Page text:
Max Payne 3
US: 15 May 2012
Max Payne 3 is not the Max Payne you remember. This is a distinctly different game both in style and tone, the noirish sensibilities of previous games having been replaced with a gritty and deadly serious crime drama. Whether that’s good or bad depends entirely on personal preference, but it’s worth knowing before diving in.
It makes sense then that the old noir visual style would be replaced with something else, and in its place, is a flashy style that seeks to assault you with various visual tics: color separation, writing text on the screen, double vision, cutting up the screen 24-style, and a couple of others. Rockstar has cited Tony Scott’s Man on Fire as a direct inspiration, and it shows.
Unfortunately, Rockstar also shares Mr. Scott’s habit of over-stylization. It seems like not five seconds can pass without some visual trick, regardless of what’s going on. It’s most jarring in the beginning when things are fairly calm yet the screen still flashes and flickers as if Max is having a seizure. It gets better as the game goes on though, much, much better. Not because the style becomes less obvious, but because once Max begins his downward spiral, the visuals perfectly encapsulate the feeling of coming unhinged. What once took you out of the game now sucks you in to an uncomfortable degree. You can really feel the alcohol, pills, adrenaline, and stress wearing on Max. It doesn’t feel good, but this is what makes Max Payne 3 so special; it’s mechanics embrace modern shooter conventions, like cover and checkpoints, but the overall tone established by those mechanics is anything but the conventional empowering hero worship that most shooters cling to.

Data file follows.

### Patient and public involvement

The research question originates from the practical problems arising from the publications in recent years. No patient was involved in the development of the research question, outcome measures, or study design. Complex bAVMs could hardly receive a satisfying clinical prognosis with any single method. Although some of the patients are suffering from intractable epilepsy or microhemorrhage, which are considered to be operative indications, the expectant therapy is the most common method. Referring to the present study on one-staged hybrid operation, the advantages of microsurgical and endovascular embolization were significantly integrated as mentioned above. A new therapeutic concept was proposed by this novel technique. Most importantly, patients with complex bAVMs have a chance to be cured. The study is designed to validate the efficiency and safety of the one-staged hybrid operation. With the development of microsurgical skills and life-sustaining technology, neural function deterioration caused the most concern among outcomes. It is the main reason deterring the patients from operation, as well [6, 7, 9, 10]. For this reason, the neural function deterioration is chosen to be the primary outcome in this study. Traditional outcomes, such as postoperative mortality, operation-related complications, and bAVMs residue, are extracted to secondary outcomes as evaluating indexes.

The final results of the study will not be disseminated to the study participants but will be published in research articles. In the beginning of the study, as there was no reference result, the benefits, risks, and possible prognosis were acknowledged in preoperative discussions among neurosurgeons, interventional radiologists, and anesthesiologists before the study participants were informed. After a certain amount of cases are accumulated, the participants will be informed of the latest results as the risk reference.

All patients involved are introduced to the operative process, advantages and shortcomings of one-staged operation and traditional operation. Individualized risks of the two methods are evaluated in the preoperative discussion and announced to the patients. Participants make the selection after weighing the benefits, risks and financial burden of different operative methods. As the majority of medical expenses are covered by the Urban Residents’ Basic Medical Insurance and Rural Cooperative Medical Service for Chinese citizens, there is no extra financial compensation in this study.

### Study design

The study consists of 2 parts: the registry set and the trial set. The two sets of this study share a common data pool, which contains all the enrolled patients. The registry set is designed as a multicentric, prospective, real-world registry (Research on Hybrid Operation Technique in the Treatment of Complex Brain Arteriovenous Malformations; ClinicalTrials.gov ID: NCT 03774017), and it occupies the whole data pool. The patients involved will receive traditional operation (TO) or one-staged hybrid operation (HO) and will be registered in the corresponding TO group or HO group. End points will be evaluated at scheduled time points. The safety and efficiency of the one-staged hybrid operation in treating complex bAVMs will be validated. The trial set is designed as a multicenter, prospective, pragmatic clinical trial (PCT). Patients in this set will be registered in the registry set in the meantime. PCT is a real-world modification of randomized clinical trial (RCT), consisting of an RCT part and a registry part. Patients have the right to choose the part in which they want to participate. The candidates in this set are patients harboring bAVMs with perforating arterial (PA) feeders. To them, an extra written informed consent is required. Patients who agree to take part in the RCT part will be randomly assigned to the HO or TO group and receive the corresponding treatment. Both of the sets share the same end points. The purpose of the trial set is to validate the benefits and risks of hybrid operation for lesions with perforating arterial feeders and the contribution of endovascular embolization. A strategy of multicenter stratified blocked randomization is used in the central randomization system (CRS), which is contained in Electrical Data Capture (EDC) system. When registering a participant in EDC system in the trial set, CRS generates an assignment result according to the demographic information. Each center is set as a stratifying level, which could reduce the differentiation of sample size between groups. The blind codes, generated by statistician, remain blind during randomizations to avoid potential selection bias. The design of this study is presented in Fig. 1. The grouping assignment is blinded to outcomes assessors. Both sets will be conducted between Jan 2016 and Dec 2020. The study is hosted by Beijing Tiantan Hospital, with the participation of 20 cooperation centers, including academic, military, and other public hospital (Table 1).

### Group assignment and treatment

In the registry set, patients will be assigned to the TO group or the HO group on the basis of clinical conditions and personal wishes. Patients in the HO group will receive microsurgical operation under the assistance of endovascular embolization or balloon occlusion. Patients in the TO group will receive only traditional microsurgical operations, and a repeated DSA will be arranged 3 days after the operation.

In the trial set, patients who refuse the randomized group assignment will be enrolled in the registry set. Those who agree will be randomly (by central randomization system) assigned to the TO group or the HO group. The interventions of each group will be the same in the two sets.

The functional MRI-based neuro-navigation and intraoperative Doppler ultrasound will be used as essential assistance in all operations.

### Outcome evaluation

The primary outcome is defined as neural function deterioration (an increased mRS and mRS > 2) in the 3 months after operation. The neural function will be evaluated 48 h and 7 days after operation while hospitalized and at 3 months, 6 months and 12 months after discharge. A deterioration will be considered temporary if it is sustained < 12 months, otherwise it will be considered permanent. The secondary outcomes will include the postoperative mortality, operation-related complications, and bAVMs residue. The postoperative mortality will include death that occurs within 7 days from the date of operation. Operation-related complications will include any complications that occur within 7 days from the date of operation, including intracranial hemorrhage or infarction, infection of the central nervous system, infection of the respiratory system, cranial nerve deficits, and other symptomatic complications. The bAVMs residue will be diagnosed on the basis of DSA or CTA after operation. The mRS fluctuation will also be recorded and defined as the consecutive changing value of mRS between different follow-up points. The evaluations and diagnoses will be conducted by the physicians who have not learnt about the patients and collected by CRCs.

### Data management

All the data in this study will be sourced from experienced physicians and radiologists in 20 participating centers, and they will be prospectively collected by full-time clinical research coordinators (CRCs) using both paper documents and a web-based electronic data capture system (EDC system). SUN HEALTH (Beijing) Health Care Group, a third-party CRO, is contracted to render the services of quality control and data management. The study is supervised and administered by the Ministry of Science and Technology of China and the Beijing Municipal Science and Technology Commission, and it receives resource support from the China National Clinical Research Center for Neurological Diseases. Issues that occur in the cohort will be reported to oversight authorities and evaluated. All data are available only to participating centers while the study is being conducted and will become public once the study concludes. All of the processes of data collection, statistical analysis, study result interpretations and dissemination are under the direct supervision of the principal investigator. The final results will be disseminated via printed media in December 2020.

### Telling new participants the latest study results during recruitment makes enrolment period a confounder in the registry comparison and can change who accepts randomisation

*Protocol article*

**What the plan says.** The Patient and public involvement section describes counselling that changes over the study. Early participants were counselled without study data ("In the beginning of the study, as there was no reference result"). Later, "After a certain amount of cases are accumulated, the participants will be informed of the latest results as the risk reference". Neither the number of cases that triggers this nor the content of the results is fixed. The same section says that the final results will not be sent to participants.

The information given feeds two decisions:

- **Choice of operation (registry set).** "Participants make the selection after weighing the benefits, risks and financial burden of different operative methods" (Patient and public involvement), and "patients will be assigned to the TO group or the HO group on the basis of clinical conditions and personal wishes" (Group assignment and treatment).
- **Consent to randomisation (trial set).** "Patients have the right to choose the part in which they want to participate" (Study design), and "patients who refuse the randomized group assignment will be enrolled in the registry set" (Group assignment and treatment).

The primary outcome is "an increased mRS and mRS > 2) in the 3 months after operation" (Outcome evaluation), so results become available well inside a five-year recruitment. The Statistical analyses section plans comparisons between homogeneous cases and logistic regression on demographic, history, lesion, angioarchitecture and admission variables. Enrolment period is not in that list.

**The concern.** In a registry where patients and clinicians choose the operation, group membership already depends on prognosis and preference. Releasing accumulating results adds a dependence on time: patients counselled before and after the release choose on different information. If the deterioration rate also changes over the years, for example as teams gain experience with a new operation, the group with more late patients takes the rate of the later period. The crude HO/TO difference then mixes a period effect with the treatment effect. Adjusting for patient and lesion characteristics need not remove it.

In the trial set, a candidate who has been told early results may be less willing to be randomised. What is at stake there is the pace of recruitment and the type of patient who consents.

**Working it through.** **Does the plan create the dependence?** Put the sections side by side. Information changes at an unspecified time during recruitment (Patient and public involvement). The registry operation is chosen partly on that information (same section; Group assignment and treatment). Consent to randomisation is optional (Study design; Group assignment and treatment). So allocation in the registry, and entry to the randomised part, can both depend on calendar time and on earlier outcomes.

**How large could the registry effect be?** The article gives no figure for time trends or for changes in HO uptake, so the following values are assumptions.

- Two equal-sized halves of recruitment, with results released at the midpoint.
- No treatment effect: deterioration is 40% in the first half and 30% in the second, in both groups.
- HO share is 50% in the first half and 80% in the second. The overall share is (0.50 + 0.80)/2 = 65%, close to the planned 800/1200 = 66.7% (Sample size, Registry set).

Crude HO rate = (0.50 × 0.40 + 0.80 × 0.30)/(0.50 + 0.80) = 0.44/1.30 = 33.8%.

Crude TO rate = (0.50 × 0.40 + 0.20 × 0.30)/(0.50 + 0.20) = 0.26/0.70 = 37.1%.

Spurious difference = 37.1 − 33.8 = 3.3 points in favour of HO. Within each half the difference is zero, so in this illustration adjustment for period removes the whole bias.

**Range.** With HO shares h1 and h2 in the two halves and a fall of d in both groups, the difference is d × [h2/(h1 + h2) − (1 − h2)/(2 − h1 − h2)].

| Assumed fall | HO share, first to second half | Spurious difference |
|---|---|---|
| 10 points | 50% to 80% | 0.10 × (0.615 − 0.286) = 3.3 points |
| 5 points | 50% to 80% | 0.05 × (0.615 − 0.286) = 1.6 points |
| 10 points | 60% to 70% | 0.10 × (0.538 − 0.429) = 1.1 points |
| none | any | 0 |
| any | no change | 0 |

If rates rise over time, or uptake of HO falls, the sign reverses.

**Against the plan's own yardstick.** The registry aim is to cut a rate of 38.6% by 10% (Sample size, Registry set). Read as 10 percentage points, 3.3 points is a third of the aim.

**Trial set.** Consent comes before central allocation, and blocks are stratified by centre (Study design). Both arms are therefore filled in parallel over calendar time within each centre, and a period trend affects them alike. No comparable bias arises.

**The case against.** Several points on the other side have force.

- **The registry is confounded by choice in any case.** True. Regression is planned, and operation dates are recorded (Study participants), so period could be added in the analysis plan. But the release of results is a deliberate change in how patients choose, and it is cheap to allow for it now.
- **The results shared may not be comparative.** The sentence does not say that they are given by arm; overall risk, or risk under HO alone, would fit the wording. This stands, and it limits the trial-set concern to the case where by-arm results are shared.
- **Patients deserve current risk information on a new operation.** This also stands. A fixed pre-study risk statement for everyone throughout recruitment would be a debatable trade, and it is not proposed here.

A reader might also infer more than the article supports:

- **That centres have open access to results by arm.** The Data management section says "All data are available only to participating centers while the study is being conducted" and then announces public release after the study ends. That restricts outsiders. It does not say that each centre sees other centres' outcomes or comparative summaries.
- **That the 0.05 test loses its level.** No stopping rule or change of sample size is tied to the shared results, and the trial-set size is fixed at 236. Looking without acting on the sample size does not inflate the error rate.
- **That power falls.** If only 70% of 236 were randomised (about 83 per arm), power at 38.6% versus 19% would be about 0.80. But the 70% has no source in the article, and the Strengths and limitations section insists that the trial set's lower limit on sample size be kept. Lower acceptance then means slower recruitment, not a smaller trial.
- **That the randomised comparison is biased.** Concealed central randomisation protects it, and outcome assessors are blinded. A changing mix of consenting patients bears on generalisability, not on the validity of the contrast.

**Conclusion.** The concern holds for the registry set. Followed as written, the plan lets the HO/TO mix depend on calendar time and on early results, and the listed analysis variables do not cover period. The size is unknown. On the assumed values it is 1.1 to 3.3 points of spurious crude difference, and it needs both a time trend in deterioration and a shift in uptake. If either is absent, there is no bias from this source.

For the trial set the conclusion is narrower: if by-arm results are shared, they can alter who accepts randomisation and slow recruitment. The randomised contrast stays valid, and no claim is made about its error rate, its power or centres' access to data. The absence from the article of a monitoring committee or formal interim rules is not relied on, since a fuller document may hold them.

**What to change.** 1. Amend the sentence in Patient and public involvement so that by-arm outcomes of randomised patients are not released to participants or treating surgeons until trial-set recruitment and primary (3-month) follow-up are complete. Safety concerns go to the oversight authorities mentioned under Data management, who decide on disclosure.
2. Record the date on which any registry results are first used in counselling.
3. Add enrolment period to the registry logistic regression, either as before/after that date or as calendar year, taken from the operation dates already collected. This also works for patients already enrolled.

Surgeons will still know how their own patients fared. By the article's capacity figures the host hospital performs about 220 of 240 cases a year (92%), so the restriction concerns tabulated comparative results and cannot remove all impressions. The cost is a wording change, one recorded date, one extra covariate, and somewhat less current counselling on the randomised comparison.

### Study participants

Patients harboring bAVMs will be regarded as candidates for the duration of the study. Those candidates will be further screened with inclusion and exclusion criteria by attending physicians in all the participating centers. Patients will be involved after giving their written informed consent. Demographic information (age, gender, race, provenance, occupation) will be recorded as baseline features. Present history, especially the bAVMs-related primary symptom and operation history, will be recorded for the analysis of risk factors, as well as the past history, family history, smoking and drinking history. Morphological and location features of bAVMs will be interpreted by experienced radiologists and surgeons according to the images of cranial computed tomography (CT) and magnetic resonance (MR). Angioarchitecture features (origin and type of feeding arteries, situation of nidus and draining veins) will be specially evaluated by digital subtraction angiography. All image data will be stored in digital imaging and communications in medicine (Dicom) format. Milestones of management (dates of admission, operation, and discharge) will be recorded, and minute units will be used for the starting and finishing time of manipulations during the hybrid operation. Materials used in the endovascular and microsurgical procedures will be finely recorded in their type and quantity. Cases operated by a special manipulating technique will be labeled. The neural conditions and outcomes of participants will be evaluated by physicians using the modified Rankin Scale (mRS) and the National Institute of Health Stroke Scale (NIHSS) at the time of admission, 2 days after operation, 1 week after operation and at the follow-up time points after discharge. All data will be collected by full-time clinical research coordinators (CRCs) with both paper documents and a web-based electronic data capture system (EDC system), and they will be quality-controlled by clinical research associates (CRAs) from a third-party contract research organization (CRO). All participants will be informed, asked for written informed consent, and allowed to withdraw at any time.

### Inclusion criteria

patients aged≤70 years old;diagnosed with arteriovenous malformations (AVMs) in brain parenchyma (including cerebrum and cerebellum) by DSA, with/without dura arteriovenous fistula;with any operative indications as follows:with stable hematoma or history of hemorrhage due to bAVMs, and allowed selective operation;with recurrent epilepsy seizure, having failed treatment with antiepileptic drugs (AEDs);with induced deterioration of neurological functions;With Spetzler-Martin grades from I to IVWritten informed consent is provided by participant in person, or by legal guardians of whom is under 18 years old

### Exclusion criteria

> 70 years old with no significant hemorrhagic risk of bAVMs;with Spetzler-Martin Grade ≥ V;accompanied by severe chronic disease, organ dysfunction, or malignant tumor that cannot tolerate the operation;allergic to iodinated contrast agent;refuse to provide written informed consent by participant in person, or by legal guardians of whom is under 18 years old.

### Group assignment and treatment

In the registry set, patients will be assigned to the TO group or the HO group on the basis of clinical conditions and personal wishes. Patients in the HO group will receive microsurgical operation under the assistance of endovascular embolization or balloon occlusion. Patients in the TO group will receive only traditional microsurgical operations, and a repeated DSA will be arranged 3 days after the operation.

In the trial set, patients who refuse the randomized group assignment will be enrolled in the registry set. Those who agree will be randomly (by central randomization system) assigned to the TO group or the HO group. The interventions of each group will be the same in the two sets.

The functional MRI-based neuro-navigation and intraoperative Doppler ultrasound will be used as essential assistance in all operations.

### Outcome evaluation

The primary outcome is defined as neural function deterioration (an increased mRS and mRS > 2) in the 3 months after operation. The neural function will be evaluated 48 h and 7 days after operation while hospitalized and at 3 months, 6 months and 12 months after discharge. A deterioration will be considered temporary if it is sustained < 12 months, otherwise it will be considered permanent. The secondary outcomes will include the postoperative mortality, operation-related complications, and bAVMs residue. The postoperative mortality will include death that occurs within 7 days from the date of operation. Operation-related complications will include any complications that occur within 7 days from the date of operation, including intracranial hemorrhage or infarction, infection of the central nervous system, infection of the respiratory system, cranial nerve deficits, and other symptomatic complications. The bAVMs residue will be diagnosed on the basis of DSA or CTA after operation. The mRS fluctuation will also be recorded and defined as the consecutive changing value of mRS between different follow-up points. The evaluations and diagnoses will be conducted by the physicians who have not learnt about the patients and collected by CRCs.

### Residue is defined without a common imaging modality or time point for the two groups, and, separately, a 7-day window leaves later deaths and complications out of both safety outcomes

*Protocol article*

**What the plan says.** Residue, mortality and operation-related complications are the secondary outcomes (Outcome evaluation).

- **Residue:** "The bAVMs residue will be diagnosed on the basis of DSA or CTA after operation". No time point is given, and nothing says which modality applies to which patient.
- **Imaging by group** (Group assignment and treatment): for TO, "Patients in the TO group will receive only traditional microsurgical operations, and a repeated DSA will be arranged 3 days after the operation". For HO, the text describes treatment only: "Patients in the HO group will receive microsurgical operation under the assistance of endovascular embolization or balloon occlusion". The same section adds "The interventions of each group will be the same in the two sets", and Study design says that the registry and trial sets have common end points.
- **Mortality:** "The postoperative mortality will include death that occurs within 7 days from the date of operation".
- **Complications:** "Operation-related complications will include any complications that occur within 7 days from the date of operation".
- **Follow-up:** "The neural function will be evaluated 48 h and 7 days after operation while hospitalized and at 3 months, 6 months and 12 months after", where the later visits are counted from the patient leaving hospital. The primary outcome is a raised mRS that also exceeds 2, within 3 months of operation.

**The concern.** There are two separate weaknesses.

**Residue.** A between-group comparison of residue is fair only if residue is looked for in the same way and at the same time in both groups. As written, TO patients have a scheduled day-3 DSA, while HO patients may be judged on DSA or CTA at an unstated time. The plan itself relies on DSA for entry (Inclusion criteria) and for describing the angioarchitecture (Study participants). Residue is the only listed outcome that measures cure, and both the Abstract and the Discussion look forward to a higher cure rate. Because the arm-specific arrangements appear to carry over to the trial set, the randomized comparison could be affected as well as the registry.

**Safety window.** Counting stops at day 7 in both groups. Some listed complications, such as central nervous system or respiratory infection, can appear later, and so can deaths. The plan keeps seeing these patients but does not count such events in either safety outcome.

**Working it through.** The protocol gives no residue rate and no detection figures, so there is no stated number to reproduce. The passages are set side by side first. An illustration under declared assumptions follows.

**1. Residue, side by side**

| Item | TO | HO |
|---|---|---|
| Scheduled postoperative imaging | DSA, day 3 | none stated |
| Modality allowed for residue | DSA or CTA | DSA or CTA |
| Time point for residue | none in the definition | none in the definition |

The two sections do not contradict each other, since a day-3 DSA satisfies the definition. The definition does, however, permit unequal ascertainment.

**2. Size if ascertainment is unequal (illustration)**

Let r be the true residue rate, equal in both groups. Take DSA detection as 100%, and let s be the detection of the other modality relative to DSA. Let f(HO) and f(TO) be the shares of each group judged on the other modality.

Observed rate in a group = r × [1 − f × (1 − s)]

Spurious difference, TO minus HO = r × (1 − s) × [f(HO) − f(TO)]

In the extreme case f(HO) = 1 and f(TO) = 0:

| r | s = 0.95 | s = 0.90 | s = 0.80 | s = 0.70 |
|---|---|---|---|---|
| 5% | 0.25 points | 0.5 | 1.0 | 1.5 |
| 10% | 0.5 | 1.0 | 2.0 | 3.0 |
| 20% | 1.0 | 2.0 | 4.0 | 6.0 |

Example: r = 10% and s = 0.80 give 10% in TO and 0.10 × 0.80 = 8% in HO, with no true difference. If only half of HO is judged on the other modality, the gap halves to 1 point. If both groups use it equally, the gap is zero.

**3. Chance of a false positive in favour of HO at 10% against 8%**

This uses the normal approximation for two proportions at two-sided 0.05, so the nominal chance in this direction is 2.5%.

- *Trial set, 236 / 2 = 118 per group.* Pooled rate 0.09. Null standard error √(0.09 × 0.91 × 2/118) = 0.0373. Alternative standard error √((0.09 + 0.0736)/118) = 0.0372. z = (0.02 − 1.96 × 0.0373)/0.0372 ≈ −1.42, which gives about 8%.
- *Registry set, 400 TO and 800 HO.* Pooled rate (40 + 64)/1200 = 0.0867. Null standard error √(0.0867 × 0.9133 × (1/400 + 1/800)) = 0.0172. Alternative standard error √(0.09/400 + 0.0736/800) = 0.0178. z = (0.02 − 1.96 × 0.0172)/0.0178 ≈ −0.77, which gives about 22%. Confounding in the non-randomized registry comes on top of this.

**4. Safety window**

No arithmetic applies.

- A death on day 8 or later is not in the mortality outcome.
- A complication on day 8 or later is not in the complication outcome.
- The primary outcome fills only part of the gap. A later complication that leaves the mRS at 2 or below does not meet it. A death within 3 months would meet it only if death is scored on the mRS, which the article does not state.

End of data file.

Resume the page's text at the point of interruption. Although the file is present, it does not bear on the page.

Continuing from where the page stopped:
Max Payne 3 is not an empowering game. Sure, there are plenty of exciting cinematic moments, and Max is certainly capable with a gun, but the story is a downer that stacks failure after failure on your back and escalates from there. This weighs on Max, and it will weigh on you. The tone is so bleak and brutal it makes GTA look like a kid’s game. It might be hard to take at times, but the writing and acting are so uniformly excellent that it is also hard to look away.
The brutality and disempowerment are reflected in the combat. Max can take cover now, but he’s also weaker than ever. Bullets do a lot of damage, so cover is necessary during the bigger firefights later in the game, but unlike most cover-based shooters, there’s no regenerating health. This is partly what makes Max feel so vulnerable. Damage actually matters, and you can’t come back from the verge of death without using up an important resource: pain killers. The game rations these out at a good pace, always giving you just enough to feel uncomfortably exposed but never too little that you get stuck in a loop fighting a fight that you can’t win.